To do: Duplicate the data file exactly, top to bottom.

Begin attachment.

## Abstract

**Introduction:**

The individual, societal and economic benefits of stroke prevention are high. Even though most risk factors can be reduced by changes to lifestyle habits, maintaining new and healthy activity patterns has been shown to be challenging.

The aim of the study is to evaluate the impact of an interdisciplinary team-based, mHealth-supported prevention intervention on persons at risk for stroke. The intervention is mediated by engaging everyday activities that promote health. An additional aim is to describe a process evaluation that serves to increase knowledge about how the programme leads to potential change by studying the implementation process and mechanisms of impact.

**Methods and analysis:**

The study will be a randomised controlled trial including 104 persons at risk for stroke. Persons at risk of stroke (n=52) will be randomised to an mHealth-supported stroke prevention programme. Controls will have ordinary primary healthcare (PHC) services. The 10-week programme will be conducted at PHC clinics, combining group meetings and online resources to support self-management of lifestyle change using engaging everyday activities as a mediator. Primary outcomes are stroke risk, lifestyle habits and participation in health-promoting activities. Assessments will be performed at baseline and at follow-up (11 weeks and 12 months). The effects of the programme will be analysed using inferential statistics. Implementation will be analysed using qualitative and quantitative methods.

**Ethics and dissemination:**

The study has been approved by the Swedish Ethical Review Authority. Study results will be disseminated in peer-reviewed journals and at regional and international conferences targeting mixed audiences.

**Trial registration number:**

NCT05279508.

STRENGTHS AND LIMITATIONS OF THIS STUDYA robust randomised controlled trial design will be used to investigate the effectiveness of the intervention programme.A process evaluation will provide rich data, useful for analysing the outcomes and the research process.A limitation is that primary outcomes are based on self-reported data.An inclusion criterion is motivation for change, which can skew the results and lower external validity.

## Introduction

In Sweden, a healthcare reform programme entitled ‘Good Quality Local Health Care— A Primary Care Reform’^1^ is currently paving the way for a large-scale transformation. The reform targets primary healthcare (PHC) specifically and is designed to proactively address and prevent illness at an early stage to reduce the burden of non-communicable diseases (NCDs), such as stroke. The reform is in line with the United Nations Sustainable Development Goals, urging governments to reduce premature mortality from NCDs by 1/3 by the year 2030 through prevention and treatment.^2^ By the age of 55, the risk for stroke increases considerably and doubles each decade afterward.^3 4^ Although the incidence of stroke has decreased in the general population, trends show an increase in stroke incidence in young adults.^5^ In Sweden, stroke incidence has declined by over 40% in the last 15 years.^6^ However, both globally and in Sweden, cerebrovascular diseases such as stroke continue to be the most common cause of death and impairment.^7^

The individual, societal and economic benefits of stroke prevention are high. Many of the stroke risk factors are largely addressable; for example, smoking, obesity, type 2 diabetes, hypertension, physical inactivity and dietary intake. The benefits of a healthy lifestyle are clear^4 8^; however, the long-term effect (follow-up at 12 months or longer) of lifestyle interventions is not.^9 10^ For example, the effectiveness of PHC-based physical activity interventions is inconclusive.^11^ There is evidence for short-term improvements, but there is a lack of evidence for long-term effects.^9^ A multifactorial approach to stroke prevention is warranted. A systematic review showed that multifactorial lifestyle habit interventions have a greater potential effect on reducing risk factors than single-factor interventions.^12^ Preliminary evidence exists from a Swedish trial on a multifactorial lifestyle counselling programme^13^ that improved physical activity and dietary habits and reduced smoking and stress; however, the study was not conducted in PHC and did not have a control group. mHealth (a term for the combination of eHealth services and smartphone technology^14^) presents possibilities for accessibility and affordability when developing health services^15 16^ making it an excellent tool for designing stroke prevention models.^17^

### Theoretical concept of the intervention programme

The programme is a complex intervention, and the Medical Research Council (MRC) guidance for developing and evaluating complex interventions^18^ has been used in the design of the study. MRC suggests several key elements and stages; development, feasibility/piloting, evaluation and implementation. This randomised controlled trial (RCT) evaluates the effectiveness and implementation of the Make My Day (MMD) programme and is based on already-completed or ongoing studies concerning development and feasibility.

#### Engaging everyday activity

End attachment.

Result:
## Abstract

**Introduction:**

The individual, societal and economic benefits of stroke prevention are high. Even though most risk factors can be reduced by changes to lifestyle habits, maintaining new and healthy activity patterns has been shown to be challenging.

The aim of the study is to evaluate the impact of an interdisciplinary team-based, mHealth-supported prevention intervention on persons at risk for stroke. The intervention is mediated by engaging everyday activities that promote health. An additional aim is to describe a process evaluation that serves to increase knowledge about how the programme leads to potential change by studying the implementation process and mechanisms of impact.

**Methods and analysis:**

The study will be a randomised controlled trial including 104 persons at risk for stroke. Persons at risk of stroke (n=52) will be randomised to an mHealth-supported stroke prevention programme. Controls will have ordinary primary healthcare (PHC) services. The 10-week programme will be conducted at PHC clinics, combining group meetings and online resources to support self-management of lifestyle change using engaging everyday activities as a mediator. Primary outcomes are stroke risk, lifestyle habits and participation in health-promoting activities. Assessments will be performed at baseline and at follow-up (11 weeks and 12 months). The effects of the programme will be analysed using inferential statistics. Implementation will be analysed using qualitative and quantitative methods.

**Ethics and dissemination:**

The study has been approved by the Swedish Ethical Review Authority. Study results will be disseminated in peer-reviewed journals and at regional and international conferences targeting mixed audiences.

**Trial registration number:**

NCT05279508.

STRENGTHS AND LIMITATIONS OF THIS STUDYA robust randomised controlled trial design will be used to investigate the effectiveness of the intervention programme.A process evaluation will provide rich data, useful for analysing the outcomes and the research process.A limitation is that primary outcomes are based on self-reported data.An inclusion criterion is motivation for change, which can skew the results and lower external validity.

## Introduction

In Sweden, a healthcare reform programme entitled ‘Good Quality Local Health Care— A Primary Care Reform’^1^ is currently paving the way for a large-scale transformation. The reform targets primary healthcare (PHC) specifically and is designed to proactively address and prevent illness at an early stage to reduce the burden of non-communicable diseases (NCDs), such as stroke. The reform is in line with the United Nations Sustainable Development Goals, urging governments to reduce premature mortality from NCDs by 1/3 by the year 2030 through prevention and treatment.^2^ By the age of 55, the risk for stroke increases considerably and doubles each decade afterward.^3 4^ Although the incidence of stroke has decreased in the general population, trends show an increase in stroke incidence in young adults.^5^ In Sweden, stroke incidence has declined by over 40% in the last 15 years.^6^ However, both globally and in Sweden, cerebrovascular diseases such as stroke continue to be the most common cause of death and impairment.^7^

The individual, societal and economic benefits of stroke prevention are high. Many of the stroke risk factors are largely addressable; for example, smoking, obesity, type 2 diabetes, hypertension, physical inactivity and dietary intake. The benefits of a healthy lifestyle are clear^4 8^; however, the long-term effect (follow-up at 12 months or longer) of lifestyle interventions is not.^9 10^ For example, the effectiveness of PHC-based physical activity interventions is inconclusive.^11^ There is evidence for short-term improvements, but there is a lack of evidence for long-term effects.^9^ A multifactorial approach to stroke prevention is warranted. A systematic review showed that multifactorial lifestyle habit interventions have a greater potential effect on reducing risk factors than single-factor interventions.^12^ Preliminary evidence exists from a Swedish trial on a multifactorial lifestyle counselling programme^13^ that improved physical activity and dietary habits and reduced smoking and stress; however, the study was not conducted in PHC and did not have a control group. mHealth (a term for the combination of eHealth services and smartphone technology^14^) presents possibilities for accessibility and affordability when developing health services^15 16^ making it an excellent tool for designing stroke prevention models.^17^

### Theoretical concept of the intervention programme

The programme is a complex intervention, and the Medical Research Council (MRC) guidance for developing and evaluating complex interventions^18^ has been used in the design of the study. MRC suggests several key elements and stages; development, feasibility/piloting, evaluation and implementation. This randomised controlled trial (RCT) evaluates the effectiveness and implementation of the Make My Day (MMD) programme and is based on already-completed or ongoing studies concerning development and feasibility.

#### Engaging everyday activity